Jordan could do things as a basketball player that no other person has ever been able to do and achieved a degree and kind of fame that no athlete ever really has. He has made a lot of money for himself and many other people along the way, and The Last Dance once again puts him at the center of a world that’s otherwise suspended in a queasy and unsettled pause. The response has been more or less what you might expect — some people arguing that Jordan was a bully and therefore bad or that Jordan was a bully and therefore strong and good; many other people genuflecting on principle; Jalen Rose filling airtime on ESPN by arguing that Jordan would average 47.5 points per game in today’s NBA; TV recappers who remember Jordan shredding their hapless hometown team struggling to remain passably objective. Now, as always, Jordan inspires both awe and a certain pity. He can do things that humans are frankly not supposed to be able to do, he can fucking fly, but also there is and has long been something unfinished about him.
This is the deal that Jordan made, knowingly or unknowingly — that he would trade everything he had for everything he wanted. And then, when he won all those things, he found that he had nothing but that. The Last Dance does not and cannot answer the question of how that deal worked out for Jordan. He doesn’t exactly seem happy or even really satisfied, but it’s hard to imagine him making any other choice. He has the memories he sought and made; he still has the resentments he nurtured for so long to keep him occupied. That seems more or less to be what he wants.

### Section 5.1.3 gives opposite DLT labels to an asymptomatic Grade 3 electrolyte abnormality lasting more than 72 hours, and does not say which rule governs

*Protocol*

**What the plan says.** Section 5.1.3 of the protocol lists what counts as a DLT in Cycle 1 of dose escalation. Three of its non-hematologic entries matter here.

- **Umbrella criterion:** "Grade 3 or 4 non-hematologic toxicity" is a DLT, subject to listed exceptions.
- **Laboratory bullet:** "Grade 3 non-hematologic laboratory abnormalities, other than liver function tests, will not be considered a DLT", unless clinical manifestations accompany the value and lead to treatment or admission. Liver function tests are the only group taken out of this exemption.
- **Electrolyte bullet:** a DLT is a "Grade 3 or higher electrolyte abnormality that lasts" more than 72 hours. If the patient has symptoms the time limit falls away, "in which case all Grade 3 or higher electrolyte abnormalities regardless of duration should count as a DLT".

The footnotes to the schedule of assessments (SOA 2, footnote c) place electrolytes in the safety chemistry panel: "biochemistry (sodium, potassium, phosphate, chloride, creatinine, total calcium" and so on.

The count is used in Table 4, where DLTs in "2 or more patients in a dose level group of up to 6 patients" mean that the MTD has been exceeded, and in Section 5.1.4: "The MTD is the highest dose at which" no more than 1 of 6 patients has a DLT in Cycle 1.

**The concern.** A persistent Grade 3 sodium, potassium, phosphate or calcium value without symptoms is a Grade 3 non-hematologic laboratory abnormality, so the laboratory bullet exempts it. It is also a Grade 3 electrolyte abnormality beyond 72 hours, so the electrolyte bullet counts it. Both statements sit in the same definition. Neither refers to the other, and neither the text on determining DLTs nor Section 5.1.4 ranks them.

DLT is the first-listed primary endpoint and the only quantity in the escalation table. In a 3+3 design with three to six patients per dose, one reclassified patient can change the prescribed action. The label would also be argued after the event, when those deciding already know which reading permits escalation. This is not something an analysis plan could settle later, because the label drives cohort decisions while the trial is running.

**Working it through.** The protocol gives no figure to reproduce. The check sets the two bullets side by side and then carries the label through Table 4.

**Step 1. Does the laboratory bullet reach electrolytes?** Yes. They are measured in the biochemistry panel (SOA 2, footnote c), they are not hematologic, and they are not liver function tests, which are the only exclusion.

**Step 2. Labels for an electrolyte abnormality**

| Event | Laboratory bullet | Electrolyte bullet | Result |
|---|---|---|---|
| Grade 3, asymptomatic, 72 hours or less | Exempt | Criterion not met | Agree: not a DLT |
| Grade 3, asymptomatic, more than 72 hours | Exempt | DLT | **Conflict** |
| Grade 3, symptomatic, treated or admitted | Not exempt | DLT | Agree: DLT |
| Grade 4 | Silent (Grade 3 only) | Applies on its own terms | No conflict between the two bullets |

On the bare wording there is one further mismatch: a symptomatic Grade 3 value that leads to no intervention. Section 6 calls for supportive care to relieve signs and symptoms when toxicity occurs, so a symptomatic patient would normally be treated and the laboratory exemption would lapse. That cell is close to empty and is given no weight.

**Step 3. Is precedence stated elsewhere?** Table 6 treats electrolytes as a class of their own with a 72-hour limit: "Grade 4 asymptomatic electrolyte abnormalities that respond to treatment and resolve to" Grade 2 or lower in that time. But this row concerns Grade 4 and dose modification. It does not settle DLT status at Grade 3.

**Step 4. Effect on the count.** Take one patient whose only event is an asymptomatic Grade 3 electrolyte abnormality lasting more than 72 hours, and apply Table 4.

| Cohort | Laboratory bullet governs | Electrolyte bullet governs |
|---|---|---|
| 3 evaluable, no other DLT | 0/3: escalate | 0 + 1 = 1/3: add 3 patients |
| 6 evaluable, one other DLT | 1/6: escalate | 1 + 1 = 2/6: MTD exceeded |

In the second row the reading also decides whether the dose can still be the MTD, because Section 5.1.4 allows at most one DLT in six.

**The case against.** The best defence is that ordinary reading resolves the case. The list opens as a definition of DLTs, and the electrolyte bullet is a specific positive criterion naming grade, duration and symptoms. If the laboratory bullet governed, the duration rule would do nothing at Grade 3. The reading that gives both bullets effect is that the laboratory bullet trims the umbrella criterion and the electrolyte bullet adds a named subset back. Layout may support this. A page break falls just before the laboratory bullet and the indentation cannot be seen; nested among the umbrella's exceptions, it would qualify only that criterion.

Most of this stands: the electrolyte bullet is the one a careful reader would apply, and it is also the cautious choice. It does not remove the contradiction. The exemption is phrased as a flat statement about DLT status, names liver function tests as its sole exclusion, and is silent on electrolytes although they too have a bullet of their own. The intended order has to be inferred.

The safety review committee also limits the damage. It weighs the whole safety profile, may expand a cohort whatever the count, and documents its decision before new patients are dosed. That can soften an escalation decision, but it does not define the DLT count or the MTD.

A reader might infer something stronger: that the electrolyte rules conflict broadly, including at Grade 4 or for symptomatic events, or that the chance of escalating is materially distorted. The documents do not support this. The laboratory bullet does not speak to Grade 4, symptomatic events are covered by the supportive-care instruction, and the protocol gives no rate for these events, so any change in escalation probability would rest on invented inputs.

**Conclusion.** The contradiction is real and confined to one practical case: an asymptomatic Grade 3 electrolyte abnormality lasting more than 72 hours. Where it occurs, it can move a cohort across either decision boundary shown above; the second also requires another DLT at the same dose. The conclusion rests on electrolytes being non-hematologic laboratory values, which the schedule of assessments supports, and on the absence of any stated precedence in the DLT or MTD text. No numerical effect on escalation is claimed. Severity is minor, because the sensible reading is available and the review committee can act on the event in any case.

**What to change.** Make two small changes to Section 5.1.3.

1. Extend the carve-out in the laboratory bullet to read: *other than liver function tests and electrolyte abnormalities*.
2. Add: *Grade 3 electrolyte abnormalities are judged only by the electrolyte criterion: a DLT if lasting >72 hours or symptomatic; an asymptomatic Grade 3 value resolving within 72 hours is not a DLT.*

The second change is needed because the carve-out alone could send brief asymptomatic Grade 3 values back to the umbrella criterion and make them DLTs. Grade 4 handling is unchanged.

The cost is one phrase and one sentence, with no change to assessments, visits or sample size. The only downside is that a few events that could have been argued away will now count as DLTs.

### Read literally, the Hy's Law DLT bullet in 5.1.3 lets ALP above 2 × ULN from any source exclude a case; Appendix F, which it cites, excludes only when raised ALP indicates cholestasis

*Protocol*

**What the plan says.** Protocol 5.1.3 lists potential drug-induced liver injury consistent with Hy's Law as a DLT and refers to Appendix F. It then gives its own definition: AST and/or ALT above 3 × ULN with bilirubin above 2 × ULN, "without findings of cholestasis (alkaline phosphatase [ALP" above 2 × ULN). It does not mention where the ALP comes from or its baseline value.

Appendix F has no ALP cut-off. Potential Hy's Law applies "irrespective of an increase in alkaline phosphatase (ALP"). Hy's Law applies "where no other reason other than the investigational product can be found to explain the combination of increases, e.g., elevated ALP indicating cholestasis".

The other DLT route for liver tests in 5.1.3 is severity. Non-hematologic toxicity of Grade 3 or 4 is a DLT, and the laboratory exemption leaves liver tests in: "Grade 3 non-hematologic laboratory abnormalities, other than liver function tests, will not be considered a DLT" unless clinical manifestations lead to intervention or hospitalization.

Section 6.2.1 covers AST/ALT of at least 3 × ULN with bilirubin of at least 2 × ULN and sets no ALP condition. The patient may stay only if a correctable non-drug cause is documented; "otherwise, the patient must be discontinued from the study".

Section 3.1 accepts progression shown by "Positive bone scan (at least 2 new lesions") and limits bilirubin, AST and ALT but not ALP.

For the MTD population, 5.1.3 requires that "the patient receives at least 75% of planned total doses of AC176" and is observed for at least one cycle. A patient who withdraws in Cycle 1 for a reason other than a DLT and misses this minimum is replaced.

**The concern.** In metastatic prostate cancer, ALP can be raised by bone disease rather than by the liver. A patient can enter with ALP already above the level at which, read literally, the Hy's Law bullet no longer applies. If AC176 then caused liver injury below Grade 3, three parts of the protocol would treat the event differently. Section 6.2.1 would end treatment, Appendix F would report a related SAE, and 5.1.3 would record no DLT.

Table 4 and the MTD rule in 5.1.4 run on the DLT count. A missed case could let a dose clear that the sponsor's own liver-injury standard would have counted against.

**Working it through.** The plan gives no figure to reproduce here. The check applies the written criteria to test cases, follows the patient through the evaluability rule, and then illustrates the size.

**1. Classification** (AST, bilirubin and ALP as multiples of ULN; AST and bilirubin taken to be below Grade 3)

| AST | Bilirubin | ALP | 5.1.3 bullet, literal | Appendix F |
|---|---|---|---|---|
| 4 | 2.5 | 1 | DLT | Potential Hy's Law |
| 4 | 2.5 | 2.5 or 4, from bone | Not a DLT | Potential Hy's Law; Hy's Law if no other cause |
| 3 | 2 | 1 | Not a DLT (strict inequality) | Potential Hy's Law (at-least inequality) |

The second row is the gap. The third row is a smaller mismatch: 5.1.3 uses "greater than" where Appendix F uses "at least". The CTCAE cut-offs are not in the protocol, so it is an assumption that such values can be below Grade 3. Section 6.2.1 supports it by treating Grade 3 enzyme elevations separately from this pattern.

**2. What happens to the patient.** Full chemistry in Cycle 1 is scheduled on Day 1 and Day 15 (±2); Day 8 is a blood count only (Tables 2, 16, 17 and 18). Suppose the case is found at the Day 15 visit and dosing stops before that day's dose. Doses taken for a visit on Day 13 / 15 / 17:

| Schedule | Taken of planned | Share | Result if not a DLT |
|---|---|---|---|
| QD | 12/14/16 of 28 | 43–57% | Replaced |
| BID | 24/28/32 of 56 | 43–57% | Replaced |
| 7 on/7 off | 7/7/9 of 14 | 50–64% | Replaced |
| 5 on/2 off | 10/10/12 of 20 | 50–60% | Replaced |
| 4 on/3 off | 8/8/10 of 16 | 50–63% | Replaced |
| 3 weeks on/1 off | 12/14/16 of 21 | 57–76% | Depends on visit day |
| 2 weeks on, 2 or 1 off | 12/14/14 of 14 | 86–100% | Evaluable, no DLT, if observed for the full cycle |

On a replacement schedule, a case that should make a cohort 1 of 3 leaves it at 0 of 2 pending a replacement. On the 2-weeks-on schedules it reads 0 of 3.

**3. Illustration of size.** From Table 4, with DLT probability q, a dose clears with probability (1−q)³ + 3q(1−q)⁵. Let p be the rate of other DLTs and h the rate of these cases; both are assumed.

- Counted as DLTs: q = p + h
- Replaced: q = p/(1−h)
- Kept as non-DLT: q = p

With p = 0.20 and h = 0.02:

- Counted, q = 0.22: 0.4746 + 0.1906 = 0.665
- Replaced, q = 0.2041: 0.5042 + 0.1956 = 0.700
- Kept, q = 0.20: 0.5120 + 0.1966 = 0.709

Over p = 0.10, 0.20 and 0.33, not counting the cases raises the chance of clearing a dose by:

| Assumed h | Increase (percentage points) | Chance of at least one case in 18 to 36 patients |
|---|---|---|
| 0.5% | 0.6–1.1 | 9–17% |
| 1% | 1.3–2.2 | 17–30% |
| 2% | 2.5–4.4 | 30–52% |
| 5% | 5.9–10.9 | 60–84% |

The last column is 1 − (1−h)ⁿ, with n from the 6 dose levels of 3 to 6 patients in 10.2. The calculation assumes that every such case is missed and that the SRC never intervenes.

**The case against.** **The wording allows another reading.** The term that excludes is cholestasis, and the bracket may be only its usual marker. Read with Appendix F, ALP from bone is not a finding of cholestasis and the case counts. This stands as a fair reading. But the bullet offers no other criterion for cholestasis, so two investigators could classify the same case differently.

At the end of the Last Dance season, after that last Finals win, Phil Jackson led his team in a ritual in which each member of the squad wrote down what the season meant for them on a piece of paper and then set them on fire in a coffee can. Steve Kerr, who fought Jordan in practice and won three championships with him on the floor, remembers that Jordan wrote a poem for the ritual. “It was a depth of emotion you never thought he had,” Jackson said of it. “I’m not a poet,” Jordan says of the poem near the end of “Episode X,” and if he remembers more about it than that, he doesn’t share it. At any rate, he burned it. It’s gone.